Resistance to imatinib has become increasingly prominent, especially in later stages of CML. Mutations in ABL kinase domain of the BCR-ABL gene were found in 40% to 90% of the Gleevec-resistance patients. Those mutations can causes changes in various sites on the ABL kinase and, consequently, confer significantly variable levels of resistance to Imatinib, Nilotinib and Dasatinib. The majority of studies on BCR-ABL mutations analyzed the ABL kinase domain of BCR/ABL allele using DNA sequencing. DNA sequencing has its limitation in sensitivity due to background noise and only providing a “yes/no” signal for the detection of mutant BCR/ABL. We established a pyrosequencing assay for the quantitative detection of 16 known mutations, which account for greater than 90~95% of the reported imatinib mutations. The mutations are: T315I, F317L, H396R, G250E, L248V, M244V, Q252H (2 separate point mutations), Y253H, E255V, M351T, F359V, F359V, F359C and E355G. The assay’s sensitivity could detect down to 5~10%. The data showed that our pyrosequencing assay could quantify the relative amount of each allele very accurately on twelve of the BCR-ABL mutant RNA controls, which are highly linear from 10 to 100% BCR-ABL mutant mixture. The intra-run CV was less than 2% in all of the pyrosequencing reactions when a positive sample was repeated 8 times in the pyrosequencing assay. The inter-run CV was less than 5% when three separate pyrosequencing were performed on four RNA samples. 28 samples from CML patients with t (9;22) translocation were analyzed for the presence of the mutations using both the pyrosequencing assay and the traditional DNA sequencing. 10 out of 28 patients had mutations detected by the pyrosequencing assay. The mutations in the ABL kinase were confirmed by DNA sequencing in all of the 10 samples. To further validate the assay’s specificity, twelve mutant BCR/ABL RNAs made by in vitro transcription were subject to pyrosequencing assay and DNA sequencing. The pyrosequencing results agreed 100% with the DNA sequencing results. Our pyrosequencing assay was a sensitive, robust, and accurate quantitative test for the detection of the mutant BCR/ABL and the monitoring of the mutant BCR/ABL transcript levels. The pyrosequencing system is not widely used in clinical and research labs because it is relative expensive, relatively few people are familiar with the system, and its limitation in quantifying adjacent mutation alleles or mutations located in the homopolymer sequences region. We successfully designed pyrosequencing assay for the detection and the quantification of the mutations in the P-Loop and M351 clusters, which have multiple mutations in the cluster, adjacent mutation alleles and have G/C rich sequences. To the best of our knowledge, only one publication reported the quantitative detection of the mutations of ABL kinase of BcrAbl through pyrosequencing, However, we encountered difficulty in repeating the detection of the P-Loop and M351 cluster in our lab using the procedure from the publication. In conclusion, our pyrosequencing assay for Gleevec-resistant mutations provides a reliable quantitative method for the detection of the mutant BcrAbl transcripts. It provides significant value for the early detection of the mutations and for the follow up of CML patients on imatinib. It is an important step for the monitoring of CML patients with Gleevec-resistance because it transitions the measuring of mutant BCR/ABL transcript levels using DNA sequencing from a qualitative level to a quantitative level.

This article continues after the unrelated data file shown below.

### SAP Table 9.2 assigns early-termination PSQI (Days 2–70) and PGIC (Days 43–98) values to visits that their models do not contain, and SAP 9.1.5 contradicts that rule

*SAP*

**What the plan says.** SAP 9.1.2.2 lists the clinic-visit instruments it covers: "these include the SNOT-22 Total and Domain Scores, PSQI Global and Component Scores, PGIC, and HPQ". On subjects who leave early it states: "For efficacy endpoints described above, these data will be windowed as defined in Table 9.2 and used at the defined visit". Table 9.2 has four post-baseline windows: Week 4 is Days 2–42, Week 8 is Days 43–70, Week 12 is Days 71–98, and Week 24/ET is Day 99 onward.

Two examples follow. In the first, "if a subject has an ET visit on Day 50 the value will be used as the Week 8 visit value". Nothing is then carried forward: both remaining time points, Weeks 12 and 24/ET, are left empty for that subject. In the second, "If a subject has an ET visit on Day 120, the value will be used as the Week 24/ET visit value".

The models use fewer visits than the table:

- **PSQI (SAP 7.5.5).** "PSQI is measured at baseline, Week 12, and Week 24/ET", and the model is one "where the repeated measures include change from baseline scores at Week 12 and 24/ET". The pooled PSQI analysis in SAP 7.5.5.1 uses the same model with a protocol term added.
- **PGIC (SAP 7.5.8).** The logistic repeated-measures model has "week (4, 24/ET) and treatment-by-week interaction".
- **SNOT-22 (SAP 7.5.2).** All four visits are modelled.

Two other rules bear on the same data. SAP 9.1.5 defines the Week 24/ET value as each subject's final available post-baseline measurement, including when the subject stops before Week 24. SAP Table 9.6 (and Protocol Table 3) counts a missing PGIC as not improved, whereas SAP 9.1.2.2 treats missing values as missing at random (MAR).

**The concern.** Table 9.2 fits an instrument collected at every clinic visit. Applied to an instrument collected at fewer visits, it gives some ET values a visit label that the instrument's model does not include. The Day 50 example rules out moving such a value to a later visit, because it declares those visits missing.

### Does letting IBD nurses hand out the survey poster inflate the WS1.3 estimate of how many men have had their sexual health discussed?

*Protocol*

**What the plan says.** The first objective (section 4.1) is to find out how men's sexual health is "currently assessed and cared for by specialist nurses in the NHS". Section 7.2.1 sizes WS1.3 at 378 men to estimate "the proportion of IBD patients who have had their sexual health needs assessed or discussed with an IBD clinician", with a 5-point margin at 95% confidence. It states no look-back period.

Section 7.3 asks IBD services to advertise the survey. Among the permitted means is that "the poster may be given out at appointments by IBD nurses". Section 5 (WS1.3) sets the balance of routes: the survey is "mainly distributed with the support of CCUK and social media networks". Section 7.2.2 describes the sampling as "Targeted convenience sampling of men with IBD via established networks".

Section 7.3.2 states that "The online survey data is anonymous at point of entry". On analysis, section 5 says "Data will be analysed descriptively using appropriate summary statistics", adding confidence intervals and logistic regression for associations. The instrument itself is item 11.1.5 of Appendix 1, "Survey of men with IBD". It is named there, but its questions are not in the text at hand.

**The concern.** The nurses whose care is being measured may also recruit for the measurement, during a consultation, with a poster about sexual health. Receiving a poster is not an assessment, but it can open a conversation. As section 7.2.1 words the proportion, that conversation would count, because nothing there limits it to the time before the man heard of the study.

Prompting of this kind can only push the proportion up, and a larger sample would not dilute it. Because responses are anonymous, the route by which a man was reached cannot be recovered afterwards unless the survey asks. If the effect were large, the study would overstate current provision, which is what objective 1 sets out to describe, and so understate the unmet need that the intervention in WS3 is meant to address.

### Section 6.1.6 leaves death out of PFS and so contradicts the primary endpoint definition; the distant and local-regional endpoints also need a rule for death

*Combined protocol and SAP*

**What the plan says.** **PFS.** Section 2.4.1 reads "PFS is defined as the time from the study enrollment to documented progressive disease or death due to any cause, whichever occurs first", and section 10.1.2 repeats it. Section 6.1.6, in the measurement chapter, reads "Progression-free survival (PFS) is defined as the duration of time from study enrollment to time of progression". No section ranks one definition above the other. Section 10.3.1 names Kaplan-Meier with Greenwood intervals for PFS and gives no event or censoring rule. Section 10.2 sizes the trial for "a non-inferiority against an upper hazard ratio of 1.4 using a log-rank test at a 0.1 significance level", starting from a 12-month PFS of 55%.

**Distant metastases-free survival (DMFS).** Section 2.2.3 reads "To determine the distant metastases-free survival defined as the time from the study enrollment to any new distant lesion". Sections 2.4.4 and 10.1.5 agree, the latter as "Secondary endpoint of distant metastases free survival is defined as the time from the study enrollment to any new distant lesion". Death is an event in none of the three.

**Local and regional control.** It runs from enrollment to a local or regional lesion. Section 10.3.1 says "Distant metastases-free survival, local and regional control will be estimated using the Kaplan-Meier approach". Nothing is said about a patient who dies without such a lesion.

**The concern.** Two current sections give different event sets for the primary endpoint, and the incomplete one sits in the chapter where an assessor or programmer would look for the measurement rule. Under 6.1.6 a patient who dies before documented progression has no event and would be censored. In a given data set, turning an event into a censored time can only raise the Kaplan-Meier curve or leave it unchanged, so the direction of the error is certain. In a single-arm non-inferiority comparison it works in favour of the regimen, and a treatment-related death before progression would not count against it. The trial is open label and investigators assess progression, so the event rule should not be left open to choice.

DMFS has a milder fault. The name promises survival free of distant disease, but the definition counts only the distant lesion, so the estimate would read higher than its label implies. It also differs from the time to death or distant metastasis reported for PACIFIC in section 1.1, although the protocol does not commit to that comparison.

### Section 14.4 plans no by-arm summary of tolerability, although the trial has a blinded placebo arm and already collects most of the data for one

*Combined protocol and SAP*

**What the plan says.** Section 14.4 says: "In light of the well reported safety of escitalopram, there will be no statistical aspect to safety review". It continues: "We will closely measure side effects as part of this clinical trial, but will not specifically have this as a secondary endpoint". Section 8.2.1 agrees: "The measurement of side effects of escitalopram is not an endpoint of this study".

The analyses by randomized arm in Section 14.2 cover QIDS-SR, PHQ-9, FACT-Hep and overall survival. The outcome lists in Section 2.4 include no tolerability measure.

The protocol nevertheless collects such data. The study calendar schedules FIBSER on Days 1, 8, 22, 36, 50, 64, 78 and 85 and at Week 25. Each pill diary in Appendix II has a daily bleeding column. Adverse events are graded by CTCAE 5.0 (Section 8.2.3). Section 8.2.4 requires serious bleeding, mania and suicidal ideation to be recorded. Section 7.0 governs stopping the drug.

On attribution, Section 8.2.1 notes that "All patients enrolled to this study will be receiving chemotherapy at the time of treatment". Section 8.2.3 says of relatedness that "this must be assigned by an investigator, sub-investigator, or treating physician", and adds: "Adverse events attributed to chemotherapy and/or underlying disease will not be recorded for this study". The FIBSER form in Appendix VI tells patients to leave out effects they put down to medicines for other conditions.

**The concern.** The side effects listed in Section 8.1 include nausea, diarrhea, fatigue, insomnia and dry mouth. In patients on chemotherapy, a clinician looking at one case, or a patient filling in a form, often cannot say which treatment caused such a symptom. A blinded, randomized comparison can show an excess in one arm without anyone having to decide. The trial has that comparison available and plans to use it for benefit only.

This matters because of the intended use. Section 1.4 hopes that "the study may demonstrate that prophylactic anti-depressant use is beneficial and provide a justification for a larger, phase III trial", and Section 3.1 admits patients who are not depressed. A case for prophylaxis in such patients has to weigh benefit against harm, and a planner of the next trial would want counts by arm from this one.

Disclosures: No relevant conflicts of interest to declare.